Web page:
Scientists Raise Red Flags Over the Trump Delta BiOps

It's hard to overstate the Trump Administration's hostility to science. After all, it’s more difficult to justify opening up vast swaths of public land to oil and gas drilling, or to sacrifice endangered species to allow your wealthy supporters to drain the next river or bulldoze the next hill, when you have to pay attention to science. So what does a Trump Administration official do when the law says to base decisions on the best available science but the President has told you to "open up the water" and increase pumping from the overtapped San Francisco Bay-Delta estuary?

If you’re the Trump Administration official charged with protecting endangered salmon and other native fish in the Bay-Delta, you put your blinders on and dismiss the input of the most knowledgeable scientists. We saw this happen in July when National Marine Fisheries Service scientists were summarily removed from working on Endangered Species Act permits (biological opinions) when they determined that salmon and other fish would be jeopardized by water project operations. The Administration's head-in-the-sand approach was again vividly illustrated in a remarkable exchange last week when the California-Nevada chapter of the American Fisheries Society provided their input on the new Trump Administration Biological Opinions (Endangered Species Act permits) for the Bay-Delta. The American Fisheries Society, formed in 1870, is the largest society of fisheries experts in the country. The California-Nevada (Cal-Neva) Chapter includes over 400 fisheries and aquatic science professionals from federal, state, and tribal agencies, colleges and universities, and private employers, who are “actively engaged in fisheries and conservation activities throughout California and Nevada to advance our profession and the cause of fisheries conservation and management.” 

When it comes to the Trump Delta Biological Opinions, the AFS folks are not impressed.  Here’s a few tidbits of what they have to say about the USFWS Biological Opinion for threatened Delta Smelt:

  • “As issued on October 21, 2019, the 2019 USFWS Biological Opinion severely truncates or eliminates existing protections under the 2008 USFWS Biological Opinion for federally listed endangered Delta Smelt”;
  • “Increased exports during April and May will likely result in higher entrainment of larval Delta Smelt without the San Joaquin Inflow:Export ratio trigger.”
  • “In lieu of the existing Fall X2 requirement of the 2008 USFWS Biological Opinion, the 2019 USFWS Biological Opinion includes a Summer/Fall Delta Smelt Habitat action that reduces the Fall X2 requirement and includes unassessed measures…. Moving the X2 location approximately 6 km upstream severely truncates critical habitat for rearing Delta Smelt in wet water years.”

And here is a sampling of what the Cal-Neva chapter of the AFS has to say about the NMFS Biological Opinion for several salmon runs, steelhead, sturgeon, and orcas:

  • “The 2019 NMFS Biological Opinion does not include Shasta Dam carryover storage for cold water pool management nor does it require NMFS approval for implementing annual temperature management plans for Shasta Dam used to maintain cold water pool releases for juvenile Chinook Salmon egg incubation. These changes to Shasta operations pose a threat to winter-run Chinook Salmon during summer months when water temperatures can exceed thermal tolerances for egg incubation.”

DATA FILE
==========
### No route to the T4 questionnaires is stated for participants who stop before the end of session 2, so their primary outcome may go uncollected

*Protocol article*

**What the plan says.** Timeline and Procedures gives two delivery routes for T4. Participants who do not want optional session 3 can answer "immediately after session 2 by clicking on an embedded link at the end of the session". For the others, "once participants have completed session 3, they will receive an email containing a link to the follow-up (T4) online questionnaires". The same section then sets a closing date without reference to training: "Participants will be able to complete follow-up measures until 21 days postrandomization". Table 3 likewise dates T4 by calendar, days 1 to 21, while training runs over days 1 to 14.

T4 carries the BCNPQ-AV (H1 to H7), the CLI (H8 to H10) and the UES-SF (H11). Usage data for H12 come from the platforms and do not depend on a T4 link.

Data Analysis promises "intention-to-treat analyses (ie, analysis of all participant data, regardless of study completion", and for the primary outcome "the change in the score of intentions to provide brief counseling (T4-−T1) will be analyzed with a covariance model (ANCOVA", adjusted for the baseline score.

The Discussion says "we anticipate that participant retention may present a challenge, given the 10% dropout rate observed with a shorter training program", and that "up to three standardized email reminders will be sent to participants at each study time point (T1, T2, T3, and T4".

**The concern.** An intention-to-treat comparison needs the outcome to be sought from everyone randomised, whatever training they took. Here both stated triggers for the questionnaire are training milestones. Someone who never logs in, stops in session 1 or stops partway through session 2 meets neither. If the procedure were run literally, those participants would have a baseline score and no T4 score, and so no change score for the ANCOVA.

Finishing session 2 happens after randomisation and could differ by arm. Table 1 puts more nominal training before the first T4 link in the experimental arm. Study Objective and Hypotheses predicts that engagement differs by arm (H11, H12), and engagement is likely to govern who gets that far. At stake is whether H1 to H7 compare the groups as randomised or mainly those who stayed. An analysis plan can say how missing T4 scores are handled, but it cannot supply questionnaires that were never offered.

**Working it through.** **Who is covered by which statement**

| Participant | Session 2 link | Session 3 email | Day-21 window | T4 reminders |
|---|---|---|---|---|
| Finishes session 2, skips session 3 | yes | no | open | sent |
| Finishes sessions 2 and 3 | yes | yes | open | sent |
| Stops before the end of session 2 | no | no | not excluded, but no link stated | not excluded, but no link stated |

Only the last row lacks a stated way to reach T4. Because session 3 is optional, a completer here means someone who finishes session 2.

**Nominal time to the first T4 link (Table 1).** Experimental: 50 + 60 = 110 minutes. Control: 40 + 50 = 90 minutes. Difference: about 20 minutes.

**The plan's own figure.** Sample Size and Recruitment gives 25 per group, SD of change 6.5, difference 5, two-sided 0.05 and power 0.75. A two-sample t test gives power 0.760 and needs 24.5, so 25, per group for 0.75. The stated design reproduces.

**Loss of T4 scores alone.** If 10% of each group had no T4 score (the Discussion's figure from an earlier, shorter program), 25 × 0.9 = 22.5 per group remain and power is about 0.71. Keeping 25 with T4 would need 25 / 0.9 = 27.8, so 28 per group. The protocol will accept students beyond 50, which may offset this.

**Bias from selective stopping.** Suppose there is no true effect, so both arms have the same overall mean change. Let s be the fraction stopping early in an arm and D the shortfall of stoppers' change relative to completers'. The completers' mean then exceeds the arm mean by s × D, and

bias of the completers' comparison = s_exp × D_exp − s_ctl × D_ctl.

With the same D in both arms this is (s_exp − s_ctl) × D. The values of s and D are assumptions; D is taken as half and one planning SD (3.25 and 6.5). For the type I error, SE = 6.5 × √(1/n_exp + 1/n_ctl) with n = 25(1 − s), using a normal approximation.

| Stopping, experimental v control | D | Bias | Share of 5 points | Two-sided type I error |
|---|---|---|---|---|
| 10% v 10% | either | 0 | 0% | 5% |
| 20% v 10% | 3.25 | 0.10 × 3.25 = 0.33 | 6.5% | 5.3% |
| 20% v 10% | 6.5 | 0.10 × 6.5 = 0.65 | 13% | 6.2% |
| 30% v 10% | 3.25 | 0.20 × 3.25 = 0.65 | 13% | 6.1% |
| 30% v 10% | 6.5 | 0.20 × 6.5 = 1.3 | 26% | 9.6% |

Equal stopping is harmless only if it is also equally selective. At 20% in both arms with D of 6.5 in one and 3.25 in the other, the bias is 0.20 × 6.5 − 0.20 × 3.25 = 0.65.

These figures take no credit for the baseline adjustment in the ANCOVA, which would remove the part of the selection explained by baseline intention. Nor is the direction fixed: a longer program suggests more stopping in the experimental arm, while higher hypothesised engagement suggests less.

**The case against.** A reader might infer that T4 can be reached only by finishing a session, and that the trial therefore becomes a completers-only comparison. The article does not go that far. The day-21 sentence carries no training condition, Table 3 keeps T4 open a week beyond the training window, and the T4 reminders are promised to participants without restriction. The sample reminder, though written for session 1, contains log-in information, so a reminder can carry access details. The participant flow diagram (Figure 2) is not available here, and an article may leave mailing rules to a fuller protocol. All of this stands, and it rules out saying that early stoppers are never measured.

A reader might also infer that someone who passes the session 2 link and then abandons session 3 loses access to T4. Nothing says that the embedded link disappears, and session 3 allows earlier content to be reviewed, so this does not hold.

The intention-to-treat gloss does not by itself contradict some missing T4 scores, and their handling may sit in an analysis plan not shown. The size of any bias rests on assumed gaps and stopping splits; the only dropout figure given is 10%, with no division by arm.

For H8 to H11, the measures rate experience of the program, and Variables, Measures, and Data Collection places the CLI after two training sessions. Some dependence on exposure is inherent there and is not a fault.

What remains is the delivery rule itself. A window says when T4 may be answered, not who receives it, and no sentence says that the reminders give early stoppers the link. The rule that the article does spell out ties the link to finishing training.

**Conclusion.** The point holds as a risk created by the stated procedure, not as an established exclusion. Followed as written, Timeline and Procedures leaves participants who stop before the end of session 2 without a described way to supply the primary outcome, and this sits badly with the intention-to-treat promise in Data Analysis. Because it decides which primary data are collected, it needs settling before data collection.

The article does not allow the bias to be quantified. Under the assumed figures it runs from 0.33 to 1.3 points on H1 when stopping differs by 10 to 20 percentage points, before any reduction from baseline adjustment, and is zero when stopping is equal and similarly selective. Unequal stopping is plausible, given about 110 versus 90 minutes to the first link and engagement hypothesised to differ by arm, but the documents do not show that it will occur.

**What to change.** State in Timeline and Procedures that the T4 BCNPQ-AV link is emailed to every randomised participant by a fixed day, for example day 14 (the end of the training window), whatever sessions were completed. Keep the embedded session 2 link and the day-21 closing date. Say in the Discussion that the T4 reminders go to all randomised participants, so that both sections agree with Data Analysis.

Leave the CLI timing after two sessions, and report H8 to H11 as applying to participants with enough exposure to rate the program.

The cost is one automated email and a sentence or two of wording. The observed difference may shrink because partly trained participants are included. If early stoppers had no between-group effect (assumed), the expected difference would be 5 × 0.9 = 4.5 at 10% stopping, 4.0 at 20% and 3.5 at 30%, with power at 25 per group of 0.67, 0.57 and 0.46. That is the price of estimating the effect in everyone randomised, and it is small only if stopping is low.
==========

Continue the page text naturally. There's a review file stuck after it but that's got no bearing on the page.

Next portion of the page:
• “The 2009 NMFS Biological Opinion allowed for OMR flow management beginning January 1 as a hard date to provide protections for juvenile salmonids. Under the 2019 NMFS Biological Opinion, OMR flow management only initiates after January 1 if 5% of wild young-of-year winter-run Chinook Salmon, spring-run Chinook Salmon, or steelhead are present in the Delta…. As species decline in abundance, monitoring may not be able to detect species in an area they are present; requiring presence to initiate a trigger may prevent the implementation of any protective action when needed the most. Additionally, zero detection does not equate to the absence of fish and it is inappropriate to assume absence from monitoring efforts that are unable to account for gear selectivity or estimates of uncertainty.”
  • “[T]he 2019 NMFS Biological Opinion increases the uncertainty of recovery of listed species by further exacerbating conditions in the Sacramento and San Joaquin river basins and Delta.”

Sounds bad, right? These experts confirm that the new Trump Administration BiOps will make conditions worse almost across the board for native species that are already so imperiled, we can barely find them anymore in the Delta. For the person in charge of protecting and recovering these species, these comments should trigger loud alarm bells and a wholesale reconsideration of these BiOps. But not in the science-free zone of the Trump Administration. Instead, the Regional Director of the U.S. Fish & Wildlife Service, charged with overseeing the development of these two biological opinions, provided a flip and dismissive response to the input of these experts, saying: “I have never met you and don’t know what instigated your email. If at some point you’d like to engage in a serious conversation about fisheries conservation and the health of California’s environment, please let me know.”

Engaging in a serious conversation is just what about every legitimate scientist has been trying to do for the last four years of the Trump Administration, to no avail. Fortunately, the requirement that the Trump Administration use the "best available science" still means something in a court of law. NRDC and our allies have taken the Trump Administration to court over these sham BiOps and we’re confident that the scientists will find a receptive ear there.

About the Authors

Kate Poole

Senior Director, Water Division, Nature program

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